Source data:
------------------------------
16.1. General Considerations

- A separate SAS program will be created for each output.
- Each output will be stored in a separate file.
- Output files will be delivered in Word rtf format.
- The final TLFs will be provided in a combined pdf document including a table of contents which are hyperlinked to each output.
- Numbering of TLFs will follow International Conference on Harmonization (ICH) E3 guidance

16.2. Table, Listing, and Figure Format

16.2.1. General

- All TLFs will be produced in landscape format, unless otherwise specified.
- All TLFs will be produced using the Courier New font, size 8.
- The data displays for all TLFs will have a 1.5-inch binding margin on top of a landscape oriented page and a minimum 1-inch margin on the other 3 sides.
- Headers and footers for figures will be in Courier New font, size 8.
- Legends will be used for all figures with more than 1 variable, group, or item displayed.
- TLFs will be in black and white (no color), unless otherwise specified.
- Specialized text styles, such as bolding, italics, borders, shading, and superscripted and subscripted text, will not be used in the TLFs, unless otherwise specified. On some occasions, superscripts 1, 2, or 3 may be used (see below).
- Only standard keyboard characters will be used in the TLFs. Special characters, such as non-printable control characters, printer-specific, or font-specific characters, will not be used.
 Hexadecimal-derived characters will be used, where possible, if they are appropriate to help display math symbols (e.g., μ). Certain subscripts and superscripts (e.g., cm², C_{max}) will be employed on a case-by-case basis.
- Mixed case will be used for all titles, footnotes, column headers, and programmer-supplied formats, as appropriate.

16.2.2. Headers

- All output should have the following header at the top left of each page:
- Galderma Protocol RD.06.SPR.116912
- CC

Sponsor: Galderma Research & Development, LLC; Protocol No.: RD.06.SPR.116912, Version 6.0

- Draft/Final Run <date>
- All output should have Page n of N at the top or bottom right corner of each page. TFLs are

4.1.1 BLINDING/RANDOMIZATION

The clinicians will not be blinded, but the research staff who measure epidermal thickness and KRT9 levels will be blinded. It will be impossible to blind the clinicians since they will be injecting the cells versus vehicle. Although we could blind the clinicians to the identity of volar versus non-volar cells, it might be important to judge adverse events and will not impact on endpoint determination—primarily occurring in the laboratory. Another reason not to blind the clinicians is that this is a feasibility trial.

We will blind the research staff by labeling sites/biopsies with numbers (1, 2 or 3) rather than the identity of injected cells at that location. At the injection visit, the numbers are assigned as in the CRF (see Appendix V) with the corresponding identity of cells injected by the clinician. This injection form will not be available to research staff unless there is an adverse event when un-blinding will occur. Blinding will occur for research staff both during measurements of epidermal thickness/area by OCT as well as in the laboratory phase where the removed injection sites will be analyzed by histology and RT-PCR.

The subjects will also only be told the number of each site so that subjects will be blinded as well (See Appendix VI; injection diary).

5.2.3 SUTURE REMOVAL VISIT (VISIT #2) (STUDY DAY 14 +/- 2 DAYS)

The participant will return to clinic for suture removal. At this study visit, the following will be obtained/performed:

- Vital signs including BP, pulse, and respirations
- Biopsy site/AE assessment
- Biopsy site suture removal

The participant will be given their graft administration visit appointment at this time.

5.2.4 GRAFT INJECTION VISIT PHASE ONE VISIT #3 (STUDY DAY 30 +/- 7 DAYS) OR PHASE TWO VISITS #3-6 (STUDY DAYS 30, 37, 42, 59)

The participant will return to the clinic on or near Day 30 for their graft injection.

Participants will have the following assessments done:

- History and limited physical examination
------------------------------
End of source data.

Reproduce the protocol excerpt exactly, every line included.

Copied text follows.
16.1. General Considerations

- A separate SAS program will be created for each output.
- Each output will be stored in a separate file.
- Output files will be delivered in Word rtf format.
- The final TLFs will be provided in a combined pdf document including a table of contents which are hyperlinked to each output.
- Numbering of TLFs will follow International Conference on Harmonization (ICH) E3 guidance

16.2. Table, Listing, and Figure Format

16.2.1. General

- All TLFs will be produced in landscape format, unless otherwise specified.
- All TLFs will be produced using the Courier New font, size 8.
- The data displays for all TLFs will have a 1.5-inch binding margin on top of a landscape oriented page and a minimum 1-inch margin on the other 3 sides.
- Headers and footers for figures will be in Courier New font, size 8.
- Legends will be used for all figures with more than 1 variable, group, or item displayed.
- TLFs will be in black and white (no color), unless otherwise specified.
- Specialized text styles, such as bolding, italics, borders, shading, and superscripted and subscripted text, will not be used in the TLFs, unless otherwise specified. On some occasions, superscripts 1, 2, or 3 may be used (see below).
- Only standard keyboard characters will be used in the TLFs. Special characters, such as non-printable control characters, printer-specific, or font-specific characters, will not be used.
 Hexadecimal-derived characters will be used, where possible, if they are appropriate to help display math symbols (e.g., μ). Certain subscripts and superscripts (e.g., cm², C_{max}) will be employed on a case-by-case basis.
- Mixed case will be used for all titles, footnotes, column headers, and programmer-supplied formats, as appropriate.

16.2.2. Headers

- All output should have the following header at the top left of each page:
- Galderma Protocol RD.06.SPR.116912
- CC

Sponsor: Galderma Research & Development, LLC; Protocol No.: RD.06.SPR.116912, Version 6.0

- Draft/Final Run <date>
- All output should have Page n of N at the top or bottom right corner of each page. TFLs are

4.1.1 BLINDING/RANDOMIZATION

The clinicians will not be blinded, but the research staff who measure epidermal thickness and KRT9 levels will be blinded. It will be impossible to blind the clinicians since they will be injecting the cells versus vehicle. Although we could blind the clinicians to the identity of volar versus non-volar cells, it might be important to judge adverse events and will not impact on endpoint determination—primarily occurring in the laboratory. Another reason not to blind the clinicians is that this is a feasibility trial.

We will blind the research staff by labeling sites/biopsies with numbers (1, 2 or 3) rather than the identity of injected cells at that location. At the injection visit, the numbers are assigned as in the CRF (see Appendix V) with the corresponding identity of cells injected by the clinician. This injection form will not be available to research staff unless there is an adverse event when un-blinding will occur. Blinding will occur for research staff both during measurements of epidermal thickness/area by OCT as well as in the laboratory phase where the removed injection sites will be analyzed by histology and RT-PCR.

The subjects will also only be told the number of each site so that subjects will be blinded as well (See Appendix VI; injection diary).

5.2.3 SUTURE REMOVAL VISIT (VISIT #2) (STUDY DAY 14 +/- 2 DAYS)

The participant will return to clinic for suture removal. At this study visit, the following will be obtained/performed:

- Vital signs including BP, pulse, and respirations
- Biopsy site/AE assessment
- Biopsy site suture removal

The participant will be given their graft administration visit appointment at this time.

5.2.4 GRAFT INJECTION VISIT PHASE ONE VISIT #3 (STUDY DAY 30 +/- 7 DAYS) OR PHASE TWO VISITS #3-6 (STUDY DAYS 30, 37, 42, 59)

The participant will return to the clinic on or near Day 30 for their graft injection.

Participants will have the following assessments done:

- History and limited physical examination